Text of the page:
Exploration is further enhanced by B-12. B-12 is a little droid we find early on in Stray, and he becomes our companion throughout. The bot tracks your objectives, stores items, translates for you, and much more. By the end of the game, there’s no doubt that he’s your best and closest companion. During the main show, B-12 also has us find memories. Who’s memories? I can’t say, but most of these are hidden away in areas you’ll only find by going off the beaten path and exploring, thus encouraging you to spend more time really analysing the environment and just how detailed it is from a cat’s-eye view.
Mechanics like this are incredibly important to telling the whole story of Stray, but also so important for encouraging players to look a little harder. To really appreciate the beautiful setting at play and take in the wonderful accompanying synthy soundscape, I’d say it’s critical you go off the critical path – and often, too. You’ll be so pleasantly surprised and incredibly touched by the details of this strange world and its inhabitants that you can unveil.
How long can a game about a cat stay fresh for? Well, I prepared myself for the game to become repetitive, but Stray remains magical. Although, how much can one cat really do? Stray knocked this assumption on its head completely. Even as you advance into the later game, the puzzles and platforming remain fresh as you encounter new environments, new enemies, and new situations to get yourself out of.
By the time you’re in The Sewers, pots of paint and scratching doors to get by are a thing of the past, and everything becomes all the more intense. That doesn’t mean our adventure becomes any less about being a cat, though; every challenge is one that only our Outsider could do, and nobody else, and Stray does not let itself down by repeating anything.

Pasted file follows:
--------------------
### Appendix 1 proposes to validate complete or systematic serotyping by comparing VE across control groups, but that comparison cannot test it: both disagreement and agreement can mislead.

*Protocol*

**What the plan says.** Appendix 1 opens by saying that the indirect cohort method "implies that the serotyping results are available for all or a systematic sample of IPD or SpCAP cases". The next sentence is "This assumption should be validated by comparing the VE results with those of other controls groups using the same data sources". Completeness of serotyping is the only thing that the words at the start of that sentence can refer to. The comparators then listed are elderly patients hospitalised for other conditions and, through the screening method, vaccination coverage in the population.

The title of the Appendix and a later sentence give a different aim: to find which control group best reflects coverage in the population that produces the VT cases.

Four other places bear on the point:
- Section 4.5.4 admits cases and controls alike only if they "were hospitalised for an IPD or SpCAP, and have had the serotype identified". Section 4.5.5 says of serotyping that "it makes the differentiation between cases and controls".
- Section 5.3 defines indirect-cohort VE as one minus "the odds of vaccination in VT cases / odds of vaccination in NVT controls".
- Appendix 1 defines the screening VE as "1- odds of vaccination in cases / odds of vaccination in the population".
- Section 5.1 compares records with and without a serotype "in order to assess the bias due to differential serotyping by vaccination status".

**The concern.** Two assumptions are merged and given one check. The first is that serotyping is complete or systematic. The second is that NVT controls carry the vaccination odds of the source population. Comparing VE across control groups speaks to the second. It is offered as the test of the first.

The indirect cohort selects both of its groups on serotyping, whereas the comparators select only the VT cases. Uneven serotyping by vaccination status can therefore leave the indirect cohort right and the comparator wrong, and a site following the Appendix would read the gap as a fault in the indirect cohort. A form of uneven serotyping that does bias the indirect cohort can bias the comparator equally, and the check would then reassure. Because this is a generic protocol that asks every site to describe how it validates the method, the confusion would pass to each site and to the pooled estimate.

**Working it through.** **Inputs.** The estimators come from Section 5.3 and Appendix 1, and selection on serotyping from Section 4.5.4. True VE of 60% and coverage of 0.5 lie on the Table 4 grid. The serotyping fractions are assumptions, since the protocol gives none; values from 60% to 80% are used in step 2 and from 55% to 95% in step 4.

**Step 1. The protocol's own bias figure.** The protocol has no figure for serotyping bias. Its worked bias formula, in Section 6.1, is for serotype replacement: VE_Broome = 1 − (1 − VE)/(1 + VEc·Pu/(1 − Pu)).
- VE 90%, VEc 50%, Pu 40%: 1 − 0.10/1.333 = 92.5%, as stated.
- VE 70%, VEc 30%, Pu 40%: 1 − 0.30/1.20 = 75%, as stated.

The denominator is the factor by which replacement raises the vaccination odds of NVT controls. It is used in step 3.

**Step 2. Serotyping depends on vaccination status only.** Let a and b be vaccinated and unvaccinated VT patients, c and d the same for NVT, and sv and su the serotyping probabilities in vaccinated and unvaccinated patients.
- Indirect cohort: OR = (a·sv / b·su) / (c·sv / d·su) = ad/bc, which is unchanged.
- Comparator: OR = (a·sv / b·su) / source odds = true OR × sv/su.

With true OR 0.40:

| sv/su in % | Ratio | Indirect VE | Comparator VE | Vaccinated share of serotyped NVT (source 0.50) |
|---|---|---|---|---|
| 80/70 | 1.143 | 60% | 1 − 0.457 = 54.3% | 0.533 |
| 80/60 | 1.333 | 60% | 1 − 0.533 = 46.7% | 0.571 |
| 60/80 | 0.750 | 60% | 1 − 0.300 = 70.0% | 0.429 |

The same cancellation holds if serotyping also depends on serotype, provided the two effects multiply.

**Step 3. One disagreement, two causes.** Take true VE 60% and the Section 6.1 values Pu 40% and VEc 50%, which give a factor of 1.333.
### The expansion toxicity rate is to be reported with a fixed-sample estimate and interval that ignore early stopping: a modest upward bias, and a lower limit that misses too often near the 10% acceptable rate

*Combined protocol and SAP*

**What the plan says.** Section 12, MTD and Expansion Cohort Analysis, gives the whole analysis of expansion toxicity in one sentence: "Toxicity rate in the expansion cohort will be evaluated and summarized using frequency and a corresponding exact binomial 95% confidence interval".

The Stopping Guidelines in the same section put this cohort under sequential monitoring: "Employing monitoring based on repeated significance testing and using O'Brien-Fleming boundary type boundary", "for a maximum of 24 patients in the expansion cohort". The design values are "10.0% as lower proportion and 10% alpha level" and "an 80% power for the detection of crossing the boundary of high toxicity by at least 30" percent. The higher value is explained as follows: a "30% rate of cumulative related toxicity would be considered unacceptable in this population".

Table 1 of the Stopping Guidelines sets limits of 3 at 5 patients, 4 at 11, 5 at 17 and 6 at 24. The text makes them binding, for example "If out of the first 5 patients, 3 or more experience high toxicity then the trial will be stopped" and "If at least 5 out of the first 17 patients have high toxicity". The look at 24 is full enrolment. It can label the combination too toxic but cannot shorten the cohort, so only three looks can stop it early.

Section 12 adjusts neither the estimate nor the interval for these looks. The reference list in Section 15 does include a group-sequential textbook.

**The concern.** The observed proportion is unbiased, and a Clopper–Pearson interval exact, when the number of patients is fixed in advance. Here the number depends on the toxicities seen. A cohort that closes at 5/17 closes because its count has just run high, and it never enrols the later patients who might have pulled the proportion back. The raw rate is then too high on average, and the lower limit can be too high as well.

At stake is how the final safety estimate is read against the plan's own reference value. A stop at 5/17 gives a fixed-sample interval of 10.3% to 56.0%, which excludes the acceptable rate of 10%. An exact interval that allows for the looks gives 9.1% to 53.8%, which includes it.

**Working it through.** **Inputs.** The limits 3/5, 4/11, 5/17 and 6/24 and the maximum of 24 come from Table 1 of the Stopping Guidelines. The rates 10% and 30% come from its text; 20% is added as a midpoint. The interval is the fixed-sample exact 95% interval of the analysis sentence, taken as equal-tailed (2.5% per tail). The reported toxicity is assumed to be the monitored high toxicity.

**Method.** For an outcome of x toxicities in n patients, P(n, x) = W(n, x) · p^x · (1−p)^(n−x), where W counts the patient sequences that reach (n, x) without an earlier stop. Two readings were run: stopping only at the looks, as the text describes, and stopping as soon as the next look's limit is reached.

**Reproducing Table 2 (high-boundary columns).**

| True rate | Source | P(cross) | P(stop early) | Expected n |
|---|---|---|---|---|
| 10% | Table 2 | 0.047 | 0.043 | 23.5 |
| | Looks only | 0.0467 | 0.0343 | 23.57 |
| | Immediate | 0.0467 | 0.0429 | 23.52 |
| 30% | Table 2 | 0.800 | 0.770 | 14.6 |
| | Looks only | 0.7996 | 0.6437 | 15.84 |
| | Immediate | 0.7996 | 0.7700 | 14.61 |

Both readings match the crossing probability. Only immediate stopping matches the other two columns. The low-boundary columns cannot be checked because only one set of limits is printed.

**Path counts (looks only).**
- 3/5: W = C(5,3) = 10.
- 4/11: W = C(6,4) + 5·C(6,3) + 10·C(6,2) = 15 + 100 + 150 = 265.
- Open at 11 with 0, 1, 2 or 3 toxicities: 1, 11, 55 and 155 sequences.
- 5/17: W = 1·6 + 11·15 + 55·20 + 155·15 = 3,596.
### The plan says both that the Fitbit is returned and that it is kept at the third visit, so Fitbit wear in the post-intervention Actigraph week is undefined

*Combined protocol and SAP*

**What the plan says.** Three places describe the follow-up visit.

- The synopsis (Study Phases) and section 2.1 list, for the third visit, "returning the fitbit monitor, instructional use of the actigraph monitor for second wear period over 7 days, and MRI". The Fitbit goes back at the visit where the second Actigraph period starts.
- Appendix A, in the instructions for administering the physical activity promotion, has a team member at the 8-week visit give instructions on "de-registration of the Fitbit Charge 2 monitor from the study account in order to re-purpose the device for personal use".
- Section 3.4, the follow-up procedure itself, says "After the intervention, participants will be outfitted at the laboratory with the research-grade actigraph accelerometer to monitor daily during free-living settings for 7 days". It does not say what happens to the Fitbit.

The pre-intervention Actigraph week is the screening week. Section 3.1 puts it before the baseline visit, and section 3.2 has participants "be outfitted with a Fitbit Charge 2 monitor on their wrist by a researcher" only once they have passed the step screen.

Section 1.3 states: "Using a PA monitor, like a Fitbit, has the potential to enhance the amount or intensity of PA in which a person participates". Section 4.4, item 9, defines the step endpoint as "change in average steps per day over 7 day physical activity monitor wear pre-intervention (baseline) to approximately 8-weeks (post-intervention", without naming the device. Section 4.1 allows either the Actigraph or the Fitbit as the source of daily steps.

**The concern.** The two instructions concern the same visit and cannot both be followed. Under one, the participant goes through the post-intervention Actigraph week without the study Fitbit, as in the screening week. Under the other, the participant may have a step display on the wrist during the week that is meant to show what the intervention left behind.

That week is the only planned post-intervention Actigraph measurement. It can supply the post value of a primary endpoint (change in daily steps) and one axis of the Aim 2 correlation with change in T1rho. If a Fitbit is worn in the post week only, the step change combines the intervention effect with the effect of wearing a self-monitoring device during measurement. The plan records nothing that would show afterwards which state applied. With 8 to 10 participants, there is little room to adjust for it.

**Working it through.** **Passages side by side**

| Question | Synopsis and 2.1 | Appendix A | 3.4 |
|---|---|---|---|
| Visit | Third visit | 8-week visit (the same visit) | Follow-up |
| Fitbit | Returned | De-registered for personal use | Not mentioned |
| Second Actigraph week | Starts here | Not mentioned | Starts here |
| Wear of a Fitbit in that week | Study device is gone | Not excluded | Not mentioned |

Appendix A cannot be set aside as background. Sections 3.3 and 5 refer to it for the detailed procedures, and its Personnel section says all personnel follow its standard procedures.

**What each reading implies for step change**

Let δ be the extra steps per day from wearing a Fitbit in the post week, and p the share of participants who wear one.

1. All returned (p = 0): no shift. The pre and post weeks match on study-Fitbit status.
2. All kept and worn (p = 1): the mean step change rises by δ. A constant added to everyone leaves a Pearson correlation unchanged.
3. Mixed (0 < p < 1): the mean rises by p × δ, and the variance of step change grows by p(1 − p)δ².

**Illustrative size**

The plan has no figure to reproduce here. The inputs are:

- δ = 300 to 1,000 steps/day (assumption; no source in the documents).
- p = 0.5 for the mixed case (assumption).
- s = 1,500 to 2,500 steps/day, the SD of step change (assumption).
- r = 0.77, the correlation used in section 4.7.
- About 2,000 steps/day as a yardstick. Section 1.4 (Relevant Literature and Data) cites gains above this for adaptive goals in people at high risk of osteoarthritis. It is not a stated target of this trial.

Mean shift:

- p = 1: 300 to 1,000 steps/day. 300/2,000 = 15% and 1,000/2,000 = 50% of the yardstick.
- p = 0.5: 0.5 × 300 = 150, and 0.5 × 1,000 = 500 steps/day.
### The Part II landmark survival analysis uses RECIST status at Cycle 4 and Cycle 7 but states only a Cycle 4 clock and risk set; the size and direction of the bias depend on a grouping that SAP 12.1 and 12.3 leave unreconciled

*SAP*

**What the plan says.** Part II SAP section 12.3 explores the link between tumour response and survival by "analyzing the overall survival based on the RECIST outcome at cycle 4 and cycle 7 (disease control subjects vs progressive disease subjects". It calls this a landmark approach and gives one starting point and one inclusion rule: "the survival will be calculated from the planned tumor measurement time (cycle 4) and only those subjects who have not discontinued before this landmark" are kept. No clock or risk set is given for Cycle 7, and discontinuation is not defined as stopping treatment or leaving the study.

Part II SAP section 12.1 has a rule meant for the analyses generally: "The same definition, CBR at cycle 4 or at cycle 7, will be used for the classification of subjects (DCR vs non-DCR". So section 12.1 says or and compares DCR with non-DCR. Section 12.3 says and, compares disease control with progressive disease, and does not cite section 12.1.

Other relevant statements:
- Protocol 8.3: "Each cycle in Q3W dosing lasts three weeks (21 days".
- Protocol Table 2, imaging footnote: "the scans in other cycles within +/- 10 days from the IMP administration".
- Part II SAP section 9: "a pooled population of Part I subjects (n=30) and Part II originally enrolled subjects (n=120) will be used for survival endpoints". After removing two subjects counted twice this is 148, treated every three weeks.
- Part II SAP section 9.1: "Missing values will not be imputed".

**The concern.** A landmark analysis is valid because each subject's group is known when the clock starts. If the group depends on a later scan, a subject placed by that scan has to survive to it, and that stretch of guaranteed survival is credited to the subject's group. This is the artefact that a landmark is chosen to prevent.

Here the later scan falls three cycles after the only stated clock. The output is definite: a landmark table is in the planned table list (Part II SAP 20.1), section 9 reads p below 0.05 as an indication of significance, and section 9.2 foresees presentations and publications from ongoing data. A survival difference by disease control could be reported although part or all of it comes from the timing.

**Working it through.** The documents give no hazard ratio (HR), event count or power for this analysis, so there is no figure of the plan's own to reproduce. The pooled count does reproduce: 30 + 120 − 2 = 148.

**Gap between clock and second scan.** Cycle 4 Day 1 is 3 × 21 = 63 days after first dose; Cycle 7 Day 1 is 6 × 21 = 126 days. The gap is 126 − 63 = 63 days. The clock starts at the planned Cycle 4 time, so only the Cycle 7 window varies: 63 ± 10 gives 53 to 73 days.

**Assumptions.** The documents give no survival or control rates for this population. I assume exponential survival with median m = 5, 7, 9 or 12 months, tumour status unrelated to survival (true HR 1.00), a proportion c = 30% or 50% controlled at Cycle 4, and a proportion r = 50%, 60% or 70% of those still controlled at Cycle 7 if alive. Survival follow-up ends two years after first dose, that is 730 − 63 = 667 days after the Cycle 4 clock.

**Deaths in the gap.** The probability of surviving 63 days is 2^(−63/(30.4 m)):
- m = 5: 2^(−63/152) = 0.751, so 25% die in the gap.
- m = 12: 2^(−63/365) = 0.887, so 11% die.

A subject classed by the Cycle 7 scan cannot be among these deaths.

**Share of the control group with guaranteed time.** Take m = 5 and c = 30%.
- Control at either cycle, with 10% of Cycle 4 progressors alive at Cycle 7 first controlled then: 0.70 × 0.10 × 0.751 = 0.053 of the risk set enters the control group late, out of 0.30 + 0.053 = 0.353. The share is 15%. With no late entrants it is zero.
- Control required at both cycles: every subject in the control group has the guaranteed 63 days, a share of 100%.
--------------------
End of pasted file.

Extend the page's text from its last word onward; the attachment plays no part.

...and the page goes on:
Everywhere you go, there’s detail to bask in, and new playfully cat-sized tasks to complete. Considering I’ve been catless for a while now, the game was a distinct reminder of just how capable these animals are. They’ll simply never fail to find something to knock over or break, that’s for sure.
Stray is a real testament to the passion and dedication of developer, BlueTwelve, and its love for cats. An indie studio founded by two cat-lovers that left Ubisoft to pursue a new project, Stray took seven years to develop and is the studio’s first game – and I sincerely hope it won’t be their last. It has been wonderful to delve into the life of a cat in such an impeccable environment, and even more charming to get to know every character along the way.
The game feels so far from mechanical and is bursting at the seams with love and life, even in a world that seems so far removed from that at times. It’s been a pleasure to be reminded of just how powerful and important animals are to people. The inhabitants of Midtown and below will never forget our Outsider, and yes, I’ll be naming my next cat after Momo. Watch this space.
Stray might ultimately be indie in size, but it’s triple-A in quality, and while it may only last eight to 10 hours, it’s a game that has touched me for a lifetime. I can’t wait to see how Stray brings people together, because that’s exactly what it’s going to do. Now, go hug your cat for me, if you have one.